Auschwitz selfies and online souvenirs

The tweet shows a well-framed photo in the middle of a street. It is clear that the buildings behind the picture were placed into the right perspective.

What could be more damning to the world than a narcissistic self-portrait in a genocide-prone area? Even worse, the accompanying emoticon is a blushing, smug smiley face. What did the girl think? Let’s see if we can figure it out.

Selfie v solemnity

This story seems to me to highlight a total confusion between the two cultural codes.

1) The way you should represent yourself when taking a selfie. This is usually done through humour, which is then shared on social media.

2) The appropriate displays of respect and the appropriate behaviour codes when visiting a memorial or tourist site that has been marked with a tragic event in recent history.

This young teenager appears to have understood the first code but not the full implications.

Tragic destinations

Death tourism, or travel to tragic places is an unusual form of vacationing.

It is acceptable to take silly selfies in the Colosseum. Paul Collins, CC BY-NC-SA

Tourism is generally regarded as a fun activity, whether it’s hedonistic or adventurous, restorative, educational, etc. Travelling to an overseas destination is usually a significant investment for travellers. You must at least wish that you go to your chosen destinations.

It is perfectly acceptable to sneer at the camera or make jokes around the Roman Colosseum, which was a cruel death district in ancient times. Distance has softened the blow and we are no longer liable for the actions of a civilisation that seems alien.

Death tourism is a different thing. It’s not the same as visiting places from recent history, especially when there are still survivors and relatives around. They are similar to modern versions of religious pilgrimages, and we believe that they encourage introspection on the crimes committed by humanity. These are sacred places.

Enjoying tourism

Death tourism is a form of travel that takes the visitor to morbid zones, but still brings a certain pleasure. What sort of pleasure can one find at Auschwitz? You could indulge in a taboo sense of morbid curiosity.

The memorial site and museum, which opened in 1947, exist only to satisfy certain pleasures: the noble quest for knowledge, understanding and to pay respect to those who have died.

Whoever forgets the past is condemned to repeat it. Visit this site and you are committing to act so that such crimes never happen again. This is a place of ethics that asks you to grieve, learn and reflect.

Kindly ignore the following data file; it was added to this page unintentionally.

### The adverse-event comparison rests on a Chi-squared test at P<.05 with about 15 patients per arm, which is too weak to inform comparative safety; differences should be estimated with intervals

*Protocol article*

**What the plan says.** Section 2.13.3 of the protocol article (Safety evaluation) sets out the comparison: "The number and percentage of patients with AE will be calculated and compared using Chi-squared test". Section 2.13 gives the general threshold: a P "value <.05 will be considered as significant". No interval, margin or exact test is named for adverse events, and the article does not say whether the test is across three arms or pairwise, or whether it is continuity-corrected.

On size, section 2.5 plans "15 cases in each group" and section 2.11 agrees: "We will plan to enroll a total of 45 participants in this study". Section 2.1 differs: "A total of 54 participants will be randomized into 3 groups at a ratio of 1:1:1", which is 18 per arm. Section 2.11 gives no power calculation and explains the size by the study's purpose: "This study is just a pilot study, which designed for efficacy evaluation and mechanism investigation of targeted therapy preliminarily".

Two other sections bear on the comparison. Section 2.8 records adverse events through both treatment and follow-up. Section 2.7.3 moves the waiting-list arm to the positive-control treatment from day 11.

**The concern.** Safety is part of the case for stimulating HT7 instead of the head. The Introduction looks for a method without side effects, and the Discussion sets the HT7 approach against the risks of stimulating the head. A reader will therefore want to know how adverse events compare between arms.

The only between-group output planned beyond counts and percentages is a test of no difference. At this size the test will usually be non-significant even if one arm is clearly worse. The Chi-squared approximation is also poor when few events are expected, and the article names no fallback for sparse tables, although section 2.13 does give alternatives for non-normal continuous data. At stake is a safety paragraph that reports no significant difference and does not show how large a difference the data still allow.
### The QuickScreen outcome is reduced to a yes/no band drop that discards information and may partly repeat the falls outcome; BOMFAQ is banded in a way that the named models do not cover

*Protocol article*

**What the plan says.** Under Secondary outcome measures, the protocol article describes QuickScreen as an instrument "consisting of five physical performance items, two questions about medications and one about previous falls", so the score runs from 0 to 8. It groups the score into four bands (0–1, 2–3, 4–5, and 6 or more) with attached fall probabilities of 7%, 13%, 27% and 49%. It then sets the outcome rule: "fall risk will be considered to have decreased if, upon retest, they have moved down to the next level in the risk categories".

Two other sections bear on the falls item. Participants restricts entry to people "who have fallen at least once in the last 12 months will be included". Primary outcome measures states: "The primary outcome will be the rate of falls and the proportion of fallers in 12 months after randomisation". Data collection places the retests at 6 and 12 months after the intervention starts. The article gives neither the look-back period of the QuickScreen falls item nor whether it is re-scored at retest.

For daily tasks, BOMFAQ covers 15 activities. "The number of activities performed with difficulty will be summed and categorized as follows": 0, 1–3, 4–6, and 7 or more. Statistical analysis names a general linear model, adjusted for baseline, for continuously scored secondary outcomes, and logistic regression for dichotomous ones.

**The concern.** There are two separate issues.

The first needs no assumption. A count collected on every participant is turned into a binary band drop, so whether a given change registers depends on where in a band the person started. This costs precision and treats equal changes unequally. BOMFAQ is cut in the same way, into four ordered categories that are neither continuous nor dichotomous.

The Auschwitz website warns that “visitors” should act with appropriate solemnity, respect and dignity while on the site. However, it does not specify exactly how visitors should behave.

The outrage over a girl taking a selfie is a result of our current culture, which also carries the connotations that it’s a self-serving PR stunt and a culture of wannabe celebrities. It’s also in poor taste.

Weird Al Yankovic, an American parody artist, released a song last week called Tacky, which included the line that someone with bad taste “would live-tweet funerals, and take selfies with deceased”.

Smile in a photo at Auschwitz implies a total disregard for appropriate solemnity.

Weird Al Yankovic Tacky

Susan Sontag, in her brilliant 1977 text on Photography, written decades before digital selfies were invented, suggests that taking photographs is a way to both certify and also refuse an experience. “By limiting experience to the search for the photogenic… by converting an experience into an image or souvenir.”

The act of collecting a photograph as a souvenir – which is derived from the word “memory” – can be seen as an extremely personal one, as it allows you to turn a memory into a tangible object that can be cherished and returned to.

This incident is not as egregious as it may appear at first. Perhaps this teenager uploaded the photo to reflect on himself.

We could consider it a way to ensure that she does not forget what she has experienced.

Twitter, Instagram, Flickr etc. have become modern photo albums for many people. Breanna Mitchell, too, is probably thinking about how to correct the personal photo taking that has led to the accumulation of “online souvenirs”.

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